Policy and practice of urban neighbourhood renewal and regeneration : what can China learn from British experiences?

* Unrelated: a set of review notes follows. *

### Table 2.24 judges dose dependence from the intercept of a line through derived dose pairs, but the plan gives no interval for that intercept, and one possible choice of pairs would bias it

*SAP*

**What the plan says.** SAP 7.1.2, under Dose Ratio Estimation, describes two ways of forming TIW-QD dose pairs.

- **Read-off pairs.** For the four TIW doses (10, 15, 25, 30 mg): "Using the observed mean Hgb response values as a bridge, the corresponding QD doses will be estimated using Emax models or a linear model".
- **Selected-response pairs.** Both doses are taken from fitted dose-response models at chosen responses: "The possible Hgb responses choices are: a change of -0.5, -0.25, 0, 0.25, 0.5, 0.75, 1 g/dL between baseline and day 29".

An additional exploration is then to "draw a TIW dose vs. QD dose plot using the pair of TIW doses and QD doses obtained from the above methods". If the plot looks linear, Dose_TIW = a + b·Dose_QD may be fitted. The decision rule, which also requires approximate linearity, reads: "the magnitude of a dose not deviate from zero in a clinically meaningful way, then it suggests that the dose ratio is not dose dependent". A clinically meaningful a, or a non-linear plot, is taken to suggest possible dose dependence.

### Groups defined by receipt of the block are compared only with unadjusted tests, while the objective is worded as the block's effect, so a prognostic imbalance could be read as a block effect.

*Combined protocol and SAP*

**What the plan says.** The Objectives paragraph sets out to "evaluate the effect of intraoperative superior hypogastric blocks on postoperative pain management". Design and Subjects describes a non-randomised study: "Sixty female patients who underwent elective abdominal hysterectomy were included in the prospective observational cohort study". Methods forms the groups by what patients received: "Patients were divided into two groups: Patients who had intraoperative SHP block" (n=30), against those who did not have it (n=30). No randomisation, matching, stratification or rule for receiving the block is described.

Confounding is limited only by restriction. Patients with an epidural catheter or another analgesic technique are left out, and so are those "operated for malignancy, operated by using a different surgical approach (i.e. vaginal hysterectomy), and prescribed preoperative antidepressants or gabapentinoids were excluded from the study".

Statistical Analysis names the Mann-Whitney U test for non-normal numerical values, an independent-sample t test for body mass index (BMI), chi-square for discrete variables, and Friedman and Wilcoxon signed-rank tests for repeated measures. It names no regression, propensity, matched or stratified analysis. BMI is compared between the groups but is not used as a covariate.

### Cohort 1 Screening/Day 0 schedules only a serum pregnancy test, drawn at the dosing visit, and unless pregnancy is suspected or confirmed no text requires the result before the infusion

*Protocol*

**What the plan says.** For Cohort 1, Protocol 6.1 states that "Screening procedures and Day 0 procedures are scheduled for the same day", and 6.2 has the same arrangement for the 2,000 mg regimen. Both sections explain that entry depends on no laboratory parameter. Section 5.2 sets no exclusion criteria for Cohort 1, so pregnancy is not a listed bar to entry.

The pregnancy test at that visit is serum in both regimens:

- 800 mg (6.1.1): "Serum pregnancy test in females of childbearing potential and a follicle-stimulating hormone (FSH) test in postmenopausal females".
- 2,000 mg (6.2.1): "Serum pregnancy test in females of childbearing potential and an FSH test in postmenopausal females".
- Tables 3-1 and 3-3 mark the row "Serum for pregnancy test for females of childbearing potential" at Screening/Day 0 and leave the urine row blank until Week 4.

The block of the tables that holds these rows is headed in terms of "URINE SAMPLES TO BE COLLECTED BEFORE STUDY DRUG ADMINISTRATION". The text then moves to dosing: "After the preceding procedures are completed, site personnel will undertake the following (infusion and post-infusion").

Urban neighbourhood renewal and regeneration have a long history in Western industrialised societies like Britain. The renewal or regeneration strategies, visions, approaches and implementations often reflect the particular political, economic, social and cultural contexts of each development period. There are abundant research literatures on the theoretical and practical elements of neighbourhood renewal/regeneration in the UK, which provide valuable references and lessons to the industrialising countries. In rapidly urbanising countries like China, traditional urban neighbourhoods are redeveloped at an unprecedented scale. Urban renewal and redevelopment projects have affected the life of a large number of urban residents. The renewal process, the mechanism and its social and economic effects were, however, understudied. This research aims to evaluate the evolution, achievements and problems of neighbourhood renewal process in Chinese cities, by following a cross-national approach. It reviews the evolution of urban renewal and regeneration theories and practice in Britain: the earliest industralised country in the world. Based on the findings, an analytical framework is established which is then used to examine and evaluate the recent urban redevelopment practice in Chinese cities. The research is based on both quantitative and qualitative data and information collected in the two countries through literature and policy reviews, fieldworks, key player interviews and a household survey in the two case study neighbourhoods: Shichahai and Jinyuchi in the inner city area of Beijing. The research found that the developments of British and Chinese neighbourhood renewal share a similar “zigzag” trajectory in which the renewal strategies focus either on economic or social objectives alternatively. Especially in recent years, urban renewal and regeneration challenges in Britain and China became more similar. Disadvantaged neighbourhoods in both countries face problems of multi-dimensional deprivation across the areas of housing, employment, education, healthcare, safety and others. This means that the British regeneration strategies and approaches could be more valuable to Chinese policy-makers and practitioners. In China, neighbourhood renewal projects always bear the influence from the West, but for the different national contexts, renewal iii projects in every period only targeted at one or several particular aspects of the “urban problems” at the time. The positive effects of renewal projects were often very limited while the negative impacts led to the emergence of unexpected new problems. Since 2000 some experimental renewal projects have a much wider remits than before, but they still focus on the “visible” problems only. The improvement of local housing condition and physical environment was very obvious and dramatic. The achievements were however cutback by the process of gentrification and population replacement. Although the new renewal mechanisms emphasised multi-sectoral cooperation, the operational and administrative structures were still far from the ideal partnership, particularly in relation to the rights of original residents. Based on the findings, a series of recommendations have been developed to improve the neighbourhood renewal practice in Chinese cities.